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Room for improvement in the pharmacological treatment of anxiety disorders

Room for improvement in the pharmacological treatment of anxiety disorders
Room for improvement in the pharmacological treatment of anxiety disorders
Anxiety disorders are common in community settings and in primary and secondary medical care. The associated societal burden is considerable, but many of those who might benefit from pharmacological or psychological treatment are not recognised or treated. By contrast, some patients receive unnecessary or inappropriate interventions. Recent evidence-based guidelines for pharmacological management of patients with anxiety disorders recommend initial treatment with either a selective serotonin reuptake inhibitor or a serotonin-norepinephrine reuptake inhibitor. However, there is considerable room for improvement in both the efficacy and tolerability of pharmacological treatment. For example, response rates to initial treatment can be disappointing and it is still not possible to predict reliably which patients will respond well and which will show only a limited response to treatment. Furthermore, many patients fear or experience unwanted and distressing adverse effects and this limits the effectiveness of pharmacological treatments in clinical practice. Because of the relative lack of longitudinal studies of clinical outcomes in anxiety disorders and the small number of placebo-controlled relapse prevention studies, the optimal duration of treatment after a satisfactory response to acute treatment is still uncertain. There have been comparatively few studies of the further management of patients who do not respond to initial treatment and there is a clear need for further randomised controlled trials of augmentation treatment, in patients who do not respond to a selective serotonin reuptake inhibitor, serotonin-norepinephrine reuptake inhibitor or other initial pharmacological approaches. Future treatment guidelines will be influenced by emerging data with both established and novel pharmacological interventions and through better identification of patient sub-groups that are likely to respond preferentially to particular interventions
therapeutic use, clinical trials as topic, longitudinal studies, fear, adverse effects, anxiety disorders, drug therapy, serotonin uptake inhibitors, humans
3482-3491
Baldwin, D. S.
1beaa192-0ef1-4914-897a-3a49fc2ed15e
Baldwin, D. S.
1beaa192-0ef1-4914-897a-3a49fc2ed15e

Baldwin, D. S. (2008) Room for improvement in the pharmacological treatment of anxiety disorders. Current Pharmaceutical Design, 14 (33), 3482-3491. (doi:10.2174/138161208786848810).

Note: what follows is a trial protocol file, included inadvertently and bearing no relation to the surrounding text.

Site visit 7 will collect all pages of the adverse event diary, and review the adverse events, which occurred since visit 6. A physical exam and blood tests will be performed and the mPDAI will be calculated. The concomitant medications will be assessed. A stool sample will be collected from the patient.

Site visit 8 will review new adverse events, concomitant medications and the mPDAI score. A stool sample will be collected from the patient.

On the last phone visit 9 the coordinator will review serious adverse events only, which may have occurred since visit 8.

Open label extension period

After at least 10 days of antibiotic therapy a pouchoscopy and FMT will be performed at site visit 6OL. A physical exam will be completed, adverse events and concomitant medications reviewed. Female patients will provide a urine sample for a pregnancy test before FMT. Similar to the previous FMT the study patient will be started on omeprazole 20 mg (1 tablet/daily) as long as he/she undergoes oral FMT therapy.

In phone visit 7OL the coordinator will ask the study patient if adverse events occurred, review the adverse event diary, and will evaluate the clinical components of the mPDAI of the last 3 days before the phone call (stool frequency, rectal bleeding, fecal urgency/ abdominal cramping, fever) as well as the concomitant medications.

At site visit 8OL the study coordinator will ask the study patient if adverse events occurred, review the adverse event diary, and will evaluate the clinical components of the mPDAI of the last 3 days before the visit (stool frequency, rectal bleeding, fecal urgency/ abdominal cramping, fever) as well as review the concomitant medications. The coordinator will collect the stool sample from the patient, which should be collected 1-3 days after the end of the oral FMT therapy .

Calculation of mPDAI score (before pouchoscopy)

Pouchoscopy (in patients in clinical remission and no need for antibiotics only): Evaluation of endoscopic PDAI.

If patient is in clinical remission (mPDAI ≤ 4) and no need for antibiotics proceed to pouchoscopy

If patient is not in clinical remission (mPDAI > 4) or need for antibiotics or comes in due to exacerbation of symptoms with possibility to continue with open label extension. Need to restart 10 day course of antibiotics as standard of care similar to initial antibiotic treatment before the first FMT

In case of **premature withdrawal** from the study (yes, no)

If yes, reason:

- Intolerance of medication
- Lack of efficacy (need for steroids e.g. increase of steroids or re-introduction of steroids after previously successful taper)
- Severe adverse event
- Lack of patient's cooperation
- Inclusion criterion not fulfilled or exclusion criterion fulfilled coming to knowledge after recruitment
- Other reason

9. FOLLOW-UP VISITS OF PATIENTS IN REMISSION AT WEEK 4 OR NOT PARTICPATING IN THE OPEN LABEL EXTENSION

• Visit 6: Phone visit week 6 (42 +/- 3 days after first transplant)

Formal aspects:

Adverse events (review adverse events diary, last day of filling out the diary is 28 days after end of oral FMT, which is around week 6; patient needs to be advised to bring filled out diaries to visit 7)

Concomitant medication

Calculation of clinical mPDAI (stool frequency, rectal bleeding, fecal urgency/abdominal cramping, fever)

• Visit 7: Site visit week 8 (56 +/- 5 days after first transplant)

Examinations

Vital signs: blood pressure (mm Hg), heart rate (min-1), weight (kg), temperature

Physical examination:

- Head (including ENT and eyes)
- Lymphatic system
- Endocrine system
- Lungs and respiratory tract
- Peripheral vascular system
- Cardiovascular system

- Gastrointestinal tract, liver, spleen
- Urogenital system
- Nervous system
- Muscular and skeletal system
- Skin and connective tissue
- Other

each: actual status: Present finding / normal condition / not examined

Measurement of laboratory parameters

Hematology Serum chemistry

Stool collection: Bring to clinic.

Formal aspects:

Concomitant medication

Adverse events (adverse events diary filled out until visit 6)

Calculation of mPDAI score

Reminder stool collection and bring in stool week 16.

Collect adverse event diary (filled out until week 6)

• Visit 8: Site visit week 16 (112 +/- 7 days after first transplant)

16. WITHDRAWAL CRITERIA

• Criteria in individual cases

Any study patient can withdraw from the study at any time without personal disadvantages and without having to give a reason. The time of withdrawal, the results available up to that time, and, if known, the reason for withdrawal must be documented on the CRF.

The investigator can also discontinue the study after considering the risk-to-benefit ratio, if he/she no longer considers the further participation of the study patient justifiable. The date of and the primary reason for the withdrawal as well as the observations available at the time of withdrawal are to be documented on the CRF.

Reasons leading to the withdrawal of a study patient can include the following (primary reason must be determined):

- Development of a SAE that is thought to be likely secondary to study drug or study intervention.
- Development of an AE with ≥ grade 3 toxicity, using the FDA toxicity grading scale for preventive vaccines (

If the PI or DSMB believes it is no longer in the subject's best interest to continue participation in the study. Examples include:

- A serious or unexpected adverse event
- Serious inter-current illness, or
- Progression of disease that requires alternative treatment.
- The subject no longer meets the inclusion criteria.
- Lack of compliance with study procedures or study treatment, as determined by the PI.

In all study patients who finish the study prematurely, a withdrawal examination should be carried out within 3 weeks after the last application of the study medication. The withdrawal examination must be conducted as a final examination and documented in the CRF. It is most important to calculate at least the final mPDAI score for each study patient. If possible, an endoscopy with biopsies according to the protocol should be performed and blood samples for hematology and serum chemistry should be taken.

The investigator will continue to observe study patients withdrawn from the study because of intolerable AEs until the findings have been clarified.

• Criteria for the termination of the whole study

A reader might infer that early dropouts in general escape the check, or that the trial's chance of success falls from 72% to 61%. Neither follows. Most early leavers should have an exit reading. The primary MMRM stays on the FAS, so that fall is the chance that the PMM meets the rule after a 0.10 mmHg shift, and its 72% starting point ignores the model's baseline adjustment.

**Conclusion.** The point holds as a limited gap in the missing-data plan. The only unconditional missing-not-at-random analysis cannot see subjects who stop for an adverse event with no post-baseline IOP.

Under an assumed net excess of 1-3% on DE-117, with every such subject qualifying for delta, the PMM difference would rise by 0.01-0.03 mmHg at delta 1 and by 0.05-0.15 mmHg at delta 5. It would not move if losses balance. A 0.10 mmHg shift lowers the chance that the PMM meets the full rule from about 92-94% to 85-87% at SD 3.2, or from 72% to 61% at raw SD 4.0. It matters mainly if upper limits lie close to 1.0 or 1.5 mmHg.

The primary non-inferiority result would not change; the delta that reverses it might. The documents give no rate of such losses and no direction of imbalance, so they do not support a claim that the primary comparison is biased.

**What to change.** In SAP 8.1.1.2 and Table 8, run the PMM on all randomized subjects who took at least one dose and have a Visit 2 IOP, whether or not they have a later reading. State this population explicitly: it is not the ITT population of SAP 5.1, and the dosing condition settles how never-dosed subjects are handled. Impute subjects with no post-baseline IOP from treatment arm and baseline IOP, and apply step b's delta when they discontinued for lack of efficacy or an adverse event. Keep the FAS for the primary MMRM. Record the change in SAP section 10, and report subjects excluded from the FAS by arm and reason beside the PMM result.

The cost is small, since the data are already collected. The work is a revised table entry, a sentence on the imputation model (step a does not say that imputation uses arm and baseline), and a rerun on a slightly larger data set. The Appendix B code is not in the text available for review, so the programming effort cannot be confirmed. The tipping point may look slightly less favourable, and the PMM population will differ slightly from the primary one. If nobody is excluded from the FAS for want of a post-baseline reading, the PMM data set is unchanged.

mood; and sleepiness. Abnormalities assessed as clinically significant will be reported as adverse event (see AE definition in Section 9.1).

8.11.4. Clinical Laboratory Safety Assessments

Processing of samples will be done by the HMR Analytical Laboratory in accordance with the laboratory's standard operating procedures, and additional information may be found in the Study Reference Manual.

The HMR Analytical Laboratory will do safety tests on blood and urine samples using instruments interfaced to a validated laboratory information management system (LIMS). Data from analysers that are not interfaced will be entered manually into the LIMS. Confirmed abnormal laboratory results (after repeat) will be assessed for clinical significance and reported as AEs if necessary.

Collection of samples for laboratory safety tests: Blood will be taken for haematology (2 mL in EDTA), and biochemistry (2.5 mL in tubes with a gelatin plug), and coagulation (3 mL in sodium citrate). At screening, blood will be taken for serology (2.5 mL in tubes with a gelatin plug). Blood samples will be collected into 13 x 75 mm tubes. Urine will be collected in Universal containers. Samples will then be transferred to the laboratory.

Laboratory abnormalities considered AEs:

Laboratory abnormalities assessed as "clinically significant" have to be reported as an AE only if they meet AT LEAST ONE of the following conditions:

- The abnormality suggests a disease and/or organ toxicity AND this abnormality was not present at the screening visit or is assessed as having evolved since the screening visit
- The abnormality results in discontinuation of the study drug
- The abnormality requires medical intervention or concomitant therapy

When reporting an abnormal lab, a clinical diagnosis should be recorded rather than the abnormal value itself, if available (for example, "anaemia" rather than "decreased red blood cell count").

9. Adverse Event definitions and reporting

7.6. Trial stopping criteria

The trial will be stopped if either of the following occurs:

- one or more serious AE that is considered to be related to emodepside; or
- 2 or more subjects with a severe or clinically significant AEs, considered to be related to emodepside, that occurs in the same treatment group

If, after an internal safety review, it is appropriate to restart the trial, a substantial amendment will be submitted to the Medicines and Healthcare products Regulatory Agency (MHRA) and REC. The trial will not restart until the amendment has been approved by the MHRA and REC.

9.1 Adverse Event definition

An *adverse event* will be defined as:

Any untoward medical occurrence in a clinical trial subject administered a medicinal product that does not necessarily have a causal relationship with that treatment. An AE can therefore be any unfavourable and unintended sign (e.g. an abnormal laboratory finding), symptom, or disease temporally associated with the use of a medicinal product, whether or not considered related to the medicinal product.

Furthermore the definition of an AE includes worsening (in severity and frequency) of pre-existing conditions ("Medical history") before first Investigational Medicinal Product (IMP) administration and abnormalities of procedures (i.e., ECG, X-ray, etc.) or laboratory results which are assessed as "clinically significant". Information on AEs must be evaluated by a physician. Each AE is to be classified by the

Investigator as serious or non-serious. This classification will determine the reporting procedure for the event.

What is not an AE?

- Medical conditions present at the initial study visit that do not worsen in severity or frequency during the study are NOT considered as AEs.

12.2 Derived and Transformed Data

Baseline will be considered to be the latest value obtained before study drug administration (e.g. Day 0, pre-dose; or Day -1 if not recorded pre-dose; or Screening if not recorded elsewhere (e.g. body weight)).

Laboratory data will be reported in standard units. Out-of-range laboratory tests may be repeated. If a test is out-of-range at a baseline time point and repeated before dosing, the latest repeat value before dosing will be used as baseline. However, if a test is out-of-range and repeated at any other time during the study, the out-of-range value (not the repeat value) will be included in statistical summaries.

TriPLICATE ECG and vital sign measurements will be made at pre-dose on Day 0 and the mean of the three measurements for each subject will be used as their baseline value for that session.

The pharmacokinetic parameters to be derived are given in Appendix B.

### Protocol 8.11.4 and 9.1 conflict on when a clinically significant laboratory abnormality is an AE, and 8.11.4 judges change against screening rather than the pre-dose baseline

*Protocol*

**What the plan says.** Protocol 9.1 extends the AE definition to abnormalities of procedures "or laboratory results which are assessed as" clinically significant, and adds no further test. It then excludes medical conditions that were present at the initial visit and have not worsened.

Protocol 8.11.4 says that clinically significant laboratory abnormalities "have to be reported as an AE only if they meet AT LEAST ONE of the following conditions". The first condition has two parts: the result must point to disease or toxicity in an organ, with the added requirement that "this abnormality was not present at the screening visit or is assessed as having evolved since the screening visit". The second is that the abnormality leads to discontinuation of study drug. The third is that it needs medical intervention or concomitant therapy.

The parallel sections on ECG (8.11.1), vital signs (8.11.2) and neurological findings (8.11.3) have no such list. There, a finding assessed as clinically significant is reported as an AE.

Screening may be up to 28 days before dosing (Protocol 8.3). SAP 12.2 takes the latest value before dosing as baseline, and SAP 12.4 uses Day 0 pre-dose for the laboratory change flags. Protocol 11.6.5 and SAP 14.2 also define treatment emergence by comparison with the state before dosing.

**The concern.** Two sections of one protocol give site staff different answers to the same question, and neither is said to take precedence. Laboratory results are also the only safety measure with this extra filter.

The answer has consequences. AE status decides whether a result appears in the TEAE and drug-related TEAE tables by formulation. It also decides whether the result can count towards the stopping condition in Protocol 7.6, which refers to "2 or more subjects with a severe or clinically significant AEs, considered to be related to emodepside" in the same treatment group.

Record type: Article

Abstract

Anxiety disorders are common in community settings and in primary and secondary medical care. The associated societal burden is considerable, but many of those who might benefit from pharmacological or psychological treatment are not recognised or treated. By contrast, some patients receive unnecessary or inappropriate interventions. Recent evidence-based guidelines for pharmacological management of patients with anxiety disorders recommend initial treatment with either a selective serotonin reuptake inhibitor or a serotonin-norepinephrine reuptake inhibitor. However, there is considerable room for improvement in both the efficacy and tolerability of pharmacological treatment. For example, response rates to initial treatment can be disappointing and it is still not possible to predict reliably which patients will respond well and which will show only a limited response to treatment. Furthermore, many patients fear or experience unwanted and distressing adverse effects and this limits the effectiveness of pharmacological treatments in clinical practice. Because of the relative lack of longitudinal studies of clinical outcomes in anxiety disorders and the small number of placebo-controlled relapse prevention studies, the optimal duration of treatment after a satisfactory response to acute treatment is still uncertain. There have been comparatively few studies of the further management of patients who do not respond to initial treatment and there is a clear need for further randomised controlled trials of augmentation treatment, in patients who do not respond to a selective serotonin reuptake inhibitor, serotonin-norepinephrine reuptake inhibitor or other initial pharmacological approaches. Future treatment guidelines will be influenced by emerging data with both established and novel pharmacological interventions and through better identification of patient sub-groups that are likely to respond preferentially to particular interventions

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More information

Published date: November 2008
Keywords: therapeutic use, clinical trials as topic, longitudinal studies, fear, adverse effects, anxiety disorders, drug therapy, serotonin uptake inhibitors, humans

Identifiers

Local EPrints ID: 70078
URI: https://eprints.soton.ac.uk/id/eprint/70078
PURE UUID: 7b002d5a-b98a-4ab3-a1cc-acfda65e7fd0

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Date deposited: 21 Jan 2010
Last modified: 19 Jul 2017 00:04

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